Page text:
Client Alert- New CEQA Court Decision

In its decision published March 30, 2023, the First District Court of Appeal affirmed the trial court’s ruling in East Oakland Stadium Alliance v. City of Oakland, et al. (2023WL2706692) in litigation challenging the Environmental Impact Report (“EIR”) for a proposed large mixed use development that includes a new Oakland A’s baseball stadium. The project is to be constructed on a 50-acre site known as Howard Terminal, located within the Port of Oakland.  The Howard Terminal site is bordered by railroad tracks serving passenger and freight traffic that runs down the middle of a major arterial street.   This railroad right-of-way is owned and operated by the Union Pacific Rail Road (“UPRR”).  

A primary challenge to the EIR was that the mitigation measures to address pedestrian safety related to the railroad tracks were infeasible and ineffective. Specifically, petitioners challenged a mitigation measure that required the installation of fencing on both sides of the track for the length of the project site’s frontage, so as to prevent pedestrians from crossing the tracks between intersections. This mitigation measure included as a feature the construction of a multi-use path within a three block stretch of the fence.  This path would be located within UPRR’s railroad right-of -way.  During the public comment period on the Draft EIR, the UPRR stated it would not allow the multi-use path within its right-of-way.  As such, petitioners argued that because the UPRR would not permit the multi-use path, the entirety of the mitigation measure was “infeasible” as defined by Public Resources Code Section 21061.1, as it was not capable of being accomplished in a successful manner.   The Court disagreed, stating that even if the multi-use path is infeasible, the feature that actually mitigates impacts is the fence.  The Court noted that there was no evidence in the record that UPRR could prevent the installation of the fence or that the multi-use path was required to make the fence effective as a mitigation measure.  Accordingly, the Court determined this mitigation measure was feasible and potentially effective even if the multi-use path was never constructed.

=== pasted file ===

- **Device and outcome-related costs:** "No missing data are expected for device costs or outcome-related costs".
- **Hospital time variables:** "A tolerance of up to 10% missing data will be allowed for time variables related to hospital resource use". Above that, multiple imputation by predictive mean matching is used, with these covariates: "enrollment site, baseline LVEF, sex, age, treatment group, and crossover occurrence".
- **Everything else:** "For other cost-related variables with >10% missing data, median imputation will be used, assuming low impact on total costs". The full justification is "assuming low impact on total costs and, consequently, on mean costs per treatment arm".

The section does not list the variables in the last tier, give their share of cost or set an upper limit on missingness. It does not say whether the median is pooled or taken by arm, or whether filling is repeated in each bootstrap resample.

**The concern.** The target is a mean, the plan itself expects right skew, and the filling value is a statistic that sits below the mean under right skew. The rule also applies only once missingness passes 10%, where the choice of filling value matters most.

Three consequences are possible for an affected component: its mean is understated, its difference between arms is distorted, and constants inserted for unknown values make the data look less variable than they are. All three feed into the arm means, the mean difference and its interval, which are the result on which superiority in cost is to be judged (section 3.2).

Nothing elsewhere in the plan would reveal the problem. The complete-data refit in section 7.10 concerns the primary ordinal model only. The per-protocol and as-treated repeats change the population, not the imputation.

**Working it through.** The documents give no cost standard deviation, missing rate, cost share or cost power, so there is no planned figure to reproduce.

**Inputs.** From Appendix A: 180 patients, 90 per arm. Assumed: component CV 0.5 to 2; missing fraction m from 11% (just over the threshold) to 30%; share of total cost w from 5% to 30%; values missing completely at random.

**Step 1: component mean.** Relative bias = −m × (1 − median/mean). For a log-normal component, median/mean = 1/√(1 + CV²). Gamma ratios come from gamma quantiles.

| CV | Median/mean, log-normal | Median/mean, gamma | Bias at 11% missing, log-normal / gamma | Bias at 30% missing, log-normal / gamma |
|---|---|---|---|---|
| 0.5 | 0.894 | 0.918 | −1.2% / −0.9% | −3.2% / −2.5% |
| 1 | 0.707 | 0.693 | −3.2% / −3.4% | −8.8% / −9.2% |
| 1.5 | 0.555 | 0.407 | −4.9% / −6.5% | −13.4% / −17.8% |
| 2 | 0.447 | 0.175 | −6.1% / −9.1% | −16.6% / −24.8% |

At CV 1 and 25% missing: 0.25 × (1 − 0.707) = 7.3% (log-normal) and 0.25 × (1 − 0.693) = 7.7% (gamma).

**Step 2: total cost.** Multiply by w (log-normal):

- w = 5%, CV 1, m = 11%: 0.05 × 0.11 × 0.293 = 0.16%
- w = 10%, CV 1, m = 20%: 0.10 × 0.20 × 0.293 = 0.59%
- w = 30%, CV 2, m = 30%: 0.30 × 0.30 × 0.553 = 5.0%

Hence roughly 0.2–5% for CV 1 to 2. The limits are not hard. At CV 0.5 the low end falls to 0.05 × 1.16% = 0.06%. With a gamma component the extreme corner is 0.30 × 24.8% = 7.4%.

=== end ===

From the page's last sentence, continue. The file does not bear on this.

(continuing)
The case also includes a useful summary of the rules related to the exhaustion of issues during the project’s administrative approval process and relating to the level of specificity required for performance standards included in mitigation measures.  

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